US President Donald Trump speaks before signing an executive order imposing fresh sanctions on Iran as Treasury Secretary Steven Mnuchin and Vice President Mike Pence look on in the Oval Office of the White House in Washington, US, June 24, 2019. (Photo/Agencies)
Following Washington's threat to impose additional sanctions on Teheran after the latter shot down a drone of the United States military, the other shoe dropped on Monday.
Along with President Donald Trump's executive order announcing sanctions on the Supreme Leader of Iran as well as his Office, the US Treasury Department subjected eight senior commanders of the Islamic Revolutionary Guards Corps to the same sanctions. The move is meant to deny those designated access to certain financial resources by blocking transactions involving any property or other assets they hold in the US, according to Trump and the White House. And the designation of the Iranian foreign minister is said to be forthcoming.
Together with US State Secretary Mike Pompeo's ongoing visits to Saudi Arabia and the United Arab Emirates, this marks a fresh move to isolate Teheran economically and diplomatically.
Although US Treasury Secretary Steven Mnuchin sounded confident in his claim that the move would "lock up literally billions of dollars" in Iranian assets, and be "highly effective", it may prove more symbolic than substantive, even more so than those sanctions the Trump administration has reimposed targeting Iran's oil exports, the Islamic republic's economic lifeline.
Not that it is completely enforceable. Technically, individuals or financial institutions found facilitating "significant" transactions or financial services may easily be identified and punished.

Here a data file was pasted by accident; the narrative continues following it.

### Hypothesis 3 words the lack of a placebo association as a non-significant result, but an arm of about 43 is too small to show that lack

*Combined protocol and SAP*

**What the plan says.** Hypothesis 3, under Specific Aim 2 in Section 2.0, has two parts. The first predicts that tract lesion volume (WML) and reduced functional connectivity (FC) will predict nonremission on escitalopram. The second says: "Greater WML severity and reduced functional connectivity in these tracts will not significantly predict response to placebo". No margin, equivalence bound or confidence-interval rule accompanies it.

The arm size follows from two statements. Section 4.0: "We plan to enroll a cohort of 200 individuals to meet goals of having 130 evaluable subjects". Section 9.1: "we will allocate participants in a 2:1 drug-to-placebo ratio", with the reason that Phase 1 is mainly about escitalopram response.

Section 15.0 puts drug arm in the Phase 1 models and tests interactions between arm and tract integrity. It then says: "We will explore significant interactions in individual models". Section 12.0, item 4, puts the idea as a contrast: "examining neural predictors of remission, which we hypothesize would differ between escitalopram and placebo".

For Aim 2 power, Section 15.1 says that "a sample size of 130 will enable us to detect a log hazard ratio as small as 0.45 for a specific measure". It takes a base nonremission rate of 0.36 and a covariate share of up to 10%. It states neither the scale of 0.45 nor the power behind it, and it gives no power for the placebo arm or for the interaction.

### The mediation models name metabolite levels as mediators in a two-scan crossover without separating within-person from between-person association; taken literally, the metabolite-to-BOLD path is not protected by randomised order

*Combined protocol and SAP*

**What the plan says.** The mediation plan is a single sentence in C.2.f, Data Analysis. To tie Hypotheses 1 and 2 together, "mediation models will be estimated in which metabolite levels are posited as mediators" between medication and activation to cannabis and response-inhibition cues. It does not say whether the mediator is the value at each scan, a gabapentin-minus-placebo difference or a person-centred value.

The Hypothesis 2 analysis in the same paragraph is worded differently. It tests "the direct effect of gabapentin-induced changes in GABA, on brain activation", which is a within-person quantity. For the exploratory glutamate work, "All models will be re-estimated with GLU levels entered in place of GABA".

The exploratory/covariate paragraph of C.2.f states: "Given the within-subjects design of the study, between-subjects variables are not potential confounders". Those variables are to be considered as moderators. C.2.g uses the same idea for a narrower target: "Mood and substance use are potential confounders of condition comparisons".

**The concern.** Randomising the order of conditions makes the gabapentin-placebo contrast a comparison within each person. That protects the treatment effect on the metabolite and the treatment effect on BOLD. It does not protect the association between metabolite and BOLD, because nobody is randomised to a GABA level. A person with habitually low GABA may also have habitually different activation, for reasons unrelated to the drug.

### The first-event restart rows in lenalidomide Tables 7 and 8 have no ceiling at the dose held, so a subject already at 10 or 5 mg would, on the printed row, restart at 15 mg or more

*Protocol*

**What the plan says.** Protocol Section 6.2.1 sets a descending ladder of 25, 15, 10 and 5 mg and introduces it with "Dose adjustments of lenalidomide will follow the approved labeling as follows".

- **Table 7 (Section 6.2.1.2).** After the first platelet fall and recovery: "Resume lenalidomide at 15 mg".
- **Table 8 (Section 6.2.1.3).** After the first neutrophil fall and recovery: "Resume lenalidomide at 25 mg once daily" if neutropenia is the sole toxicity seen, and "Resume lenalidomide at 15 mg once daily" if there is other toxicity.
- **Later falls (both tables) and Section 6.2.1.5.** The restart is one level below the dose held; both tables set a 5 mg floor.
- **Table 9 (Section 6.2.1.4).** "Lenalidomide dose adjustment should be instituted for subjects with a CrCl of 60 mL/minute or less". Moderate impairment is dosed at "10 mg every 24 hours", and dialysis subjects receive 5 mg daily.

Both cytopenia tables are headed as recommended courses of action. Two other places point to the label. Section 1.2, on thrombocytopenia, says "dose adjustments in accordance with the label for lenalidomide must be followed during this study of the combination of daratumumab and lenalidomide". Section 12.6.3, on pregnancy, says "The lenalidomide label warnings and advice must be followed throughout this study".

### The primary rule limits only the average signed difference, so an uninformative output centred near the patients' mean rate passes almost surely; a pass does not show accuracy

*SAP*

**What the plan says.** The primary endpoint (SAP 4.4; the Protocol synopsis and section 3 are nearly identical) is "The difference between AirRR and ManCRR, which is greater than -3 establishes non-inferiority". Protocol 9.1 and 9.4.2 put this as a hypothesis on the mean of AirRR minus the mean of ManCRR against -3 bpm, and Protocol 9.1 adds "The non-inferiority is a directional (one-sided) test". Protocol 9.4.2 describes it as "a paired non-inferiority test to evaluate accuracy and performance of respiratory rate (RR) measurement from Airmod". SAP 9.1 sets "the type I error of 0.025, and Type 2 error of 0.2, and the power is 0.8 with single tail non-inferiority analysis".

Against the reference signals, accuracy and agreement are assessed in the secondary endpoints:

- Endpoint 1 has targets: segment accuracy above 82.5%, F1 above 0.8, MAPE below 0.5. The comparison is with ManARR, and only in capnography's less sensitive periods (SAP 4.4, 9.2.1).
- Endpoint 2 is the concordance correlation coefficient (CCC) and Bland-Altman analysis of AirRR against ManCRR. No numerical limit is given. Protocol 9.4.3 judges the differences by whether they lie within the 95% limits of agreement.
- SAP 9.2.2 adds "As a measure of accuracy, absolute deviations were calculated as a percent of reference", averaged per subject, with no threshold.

But as others, such as Rand Corp Middle East expert Ariane Tabatabai, have said, the practical impacts may be "fairly limited". Such judgments are based on the fact that many of the designated individuals are already on other US sanctions lists, and have little to do with the US financially.
More fundamentally, the foreseeable ineffectiveness of such sanctions can be traced to two fundamental flaws in the current US administration's approach to Iran.
First and foremost, Washington is building its case against Teheran on shaky grounds. It withdrew from the 2015 nuclear deal accusing Iran of violating it, but United Nations inspectors have found no evidence of violations on Teheran's part. None of the other signatories to the deal buy Washington's claim. Now Washington is imposing new sanctions arguing Iran is behind recent attacks on oil tankers, which Teheran has denied, and downing a US drone flying in international airspace or Iranian airspace according to Teheran.
More important, Washington has by and large been going it alone in its ongoing wrangling with Iran, encouraged by its allies in the region. Washington cannot even count on the usual suspects to support it since it does not have any convincing evidence with which to pin its accusations on Teheran.
Trump's decision to call off the military strike is worth applause. His faith in "maximum pressure" aside, the apparent preference for patience Trump has displayed gives the opportunity for diplomacy that would prove more rewarding than force.